The technical name is a perigee moon, or a perigee-syzygy of the earth-moon-sun system, which means that the full moon tonight brings the silver rock as close to earth on its elliptical orbit as it gets. These extra-full moons happen about every 14 lunar cycles, so not quite once a calendar year. A swimming tide after dinner happens about once every two weeks during the summer around here. Nice to have both together.
The flood tide tonight will be 7.5 feet at 11:58 pm, which means the storm drains on Beckett Ave will flood & we might get water sloshing up over the sidewalk on Clark Ave.
A beautiful evening for the first night swim of the season.
What does the sea feel, I wonder, when that fat moon pulls her up onto shore? Does she notice? The slow piling of water upon water, inching, gathering, surging up, so that what Fitzgerald called “the great wet barnyard of Long Island Sound” spills over itself?
Even these placid warm waters are part of the great god Ocean, insinuating its fingers around the world. I dive in because I know it, and I like how it feels like on my skin.
What would it take, I wonder, for the ocean to know me? What would I have to be? Ahab? Or 400 ppm?
It’s not a night for storms or strains or hard thinking. Just immersion by silvery light. I took a short swim out to the swimming buoy, spent a moment floating in cool water staring up at the moon, then walked back home.
John Mitchell says
I hesitate to just brashly introduce myself in a random comment, but I wanted to thank you for generating such a wonderful blog. I was an “auditor” in your 2013 SAA seminar and then became aware of the blog after someone mentioned it to me following Henry S. Turner’s wonderful “community” talk. I have taken some time this summer to read through the entire run of postings and have found so many wonderful reading suggestions and critical questions about ecocriticism and its connections to Shakespeare, et al. I teach English at a community college in the Detroit area and have been incorporating ecological and biological studies into my composition and Shakespeare courses as much as possible. Ensconced in the Great Lakes as I am, it’s been a freshwater perspective (I have had students who are training for great lakes “nautical” careers) mostly.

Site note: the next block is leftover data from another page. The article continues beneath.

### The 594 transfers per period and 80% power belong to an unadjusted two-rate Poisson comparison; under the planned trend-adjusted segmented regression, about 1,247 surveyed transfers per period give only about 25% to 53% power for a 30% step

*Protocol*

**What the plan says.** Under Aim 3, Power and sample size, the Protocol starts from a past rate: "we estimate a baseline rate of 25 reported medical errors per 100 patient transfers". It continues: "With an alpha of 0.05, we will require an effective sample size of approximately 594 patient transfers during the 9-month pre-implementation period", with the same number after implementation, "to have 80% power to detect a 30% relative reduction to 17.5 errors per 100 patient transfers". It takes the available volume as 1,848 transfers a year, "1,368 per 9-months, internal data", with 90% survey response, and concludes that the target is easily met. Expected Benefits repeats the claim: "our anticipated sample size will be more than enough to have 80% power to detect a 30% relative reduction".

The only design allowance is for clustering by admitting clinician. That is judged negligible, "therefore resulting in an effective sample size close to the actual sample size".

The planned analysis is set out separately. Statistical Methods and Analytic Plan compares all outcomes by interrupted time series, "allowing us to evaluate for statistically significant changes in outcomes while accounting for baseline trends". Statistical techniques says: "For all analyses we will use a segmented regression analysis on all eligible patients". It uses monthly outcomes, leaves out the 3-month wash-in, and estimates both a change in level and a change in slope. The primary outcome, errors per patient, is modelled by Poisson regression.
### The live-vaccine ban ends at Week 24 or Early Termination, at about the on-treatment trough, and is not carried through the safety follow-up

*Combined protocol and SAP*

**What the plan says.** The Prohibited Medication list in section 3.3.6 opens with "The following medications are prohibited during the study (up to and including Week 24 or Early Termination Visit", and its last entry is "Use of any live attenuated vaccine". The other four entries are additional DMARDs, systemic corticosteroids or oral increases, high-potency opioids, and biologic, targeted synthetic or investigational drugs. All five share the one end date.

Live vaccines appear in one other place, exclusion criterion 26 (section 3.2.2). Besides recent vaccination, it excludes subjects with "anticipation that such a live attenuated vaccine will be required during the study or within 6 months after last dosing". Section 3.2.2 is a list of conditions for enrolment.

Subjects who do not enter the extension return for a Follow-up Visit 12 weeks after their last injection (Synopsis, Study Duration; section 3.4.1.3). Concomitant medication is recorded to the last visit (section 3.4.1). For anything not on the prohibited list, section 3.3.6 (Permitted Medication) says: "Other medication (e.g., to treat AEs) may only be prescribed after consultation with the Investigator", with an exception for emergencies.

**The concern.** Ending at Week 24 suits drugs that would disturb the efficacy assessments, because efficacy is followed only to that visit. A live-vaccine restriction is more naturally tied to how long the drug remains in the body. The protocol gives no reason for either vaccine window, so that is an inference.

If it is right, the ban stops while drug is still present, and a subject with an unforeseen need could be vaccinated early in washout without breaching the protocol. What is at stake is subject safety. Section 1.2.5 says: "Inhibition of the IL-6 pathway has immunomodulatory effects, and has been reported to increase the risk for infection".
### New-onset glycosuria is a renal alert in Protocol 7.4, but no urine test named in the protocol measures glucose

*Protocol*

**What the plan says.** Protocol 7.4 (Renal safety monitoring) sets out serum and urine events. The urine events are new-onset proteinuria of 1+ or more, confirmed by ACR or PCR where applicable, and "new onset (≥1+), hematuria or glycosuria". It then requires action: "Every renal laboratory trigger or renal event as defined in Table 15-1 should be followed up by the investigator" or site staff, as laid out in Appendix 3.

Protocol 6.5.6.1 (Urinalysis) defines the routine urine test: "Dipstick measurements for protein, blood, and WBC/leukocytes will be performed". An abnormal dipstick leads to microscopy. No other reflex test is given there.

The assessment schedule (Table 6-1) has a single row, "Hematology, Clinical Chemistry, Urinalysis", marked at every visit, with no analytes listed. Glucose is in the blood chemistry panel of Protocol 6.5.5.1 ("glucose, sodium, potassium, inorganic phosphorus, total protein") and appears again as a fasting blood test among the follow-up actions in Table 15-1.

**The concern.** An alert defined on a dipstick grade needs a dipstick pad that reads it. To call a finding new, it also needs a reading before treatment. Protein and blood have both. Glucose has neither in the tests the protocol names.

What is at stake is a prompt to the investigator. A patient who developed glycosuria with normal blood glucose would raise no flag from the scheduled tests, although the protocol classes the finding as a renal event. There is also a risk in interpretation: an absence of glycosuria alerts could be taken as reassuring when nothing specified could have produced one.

I also wanted to alert you to a writer (of course you may be completely familiar with him…he just hasn’t been mentioned on the blog), Christopher Priest (best known for “The Prestige”), who has a series novels and short fiction collections that he calls “slipstream fiction” and which centers on a fantastical alternate reality (I think) called “The Dream Archipelago.” The most recent novel in the collection, “The Islanders” is the most fascinating as it appears as a metafictional A-Z gazetteer of many of the islands and peoples that comprise the archipelago. I have been reading it concurrently with your blog and the “current” pun is both intended and a nice slipstream that I’ve drifted along on all summer.
Again, thanks for a wonderful, cogent, and insightful blog and I look forward to future entries (I am thankful also for the scholarly article postings as well).
Steve Mentz says
Thanks for introducing yourself! I don’t get too many comments here, but I’m glad to hear from you. Perhaps I’ll see you at SAA this coming spring in St Louis? I’m giving a talk on “Flood” in A&C: more watery stuff. I don’t know Christopher Priest, but I’ll look him up.
Steve Mentz says
Just ordered *The Islanders*!
John Mitchell says
Thanks! I will indeed be at SAA – St. Louis (really looking forward to Vancouver as well). The Antony & Cleopatra talk will definitely be on my itinerary. I became “aware” of Shakespearean ecocriticsm during the 2011 Summer NFH Folger Institute (“From the Globe to the Global”) and I actually read “At the Bottom of Shakespeare’s Ocean” in conjunction with that wonderful experience.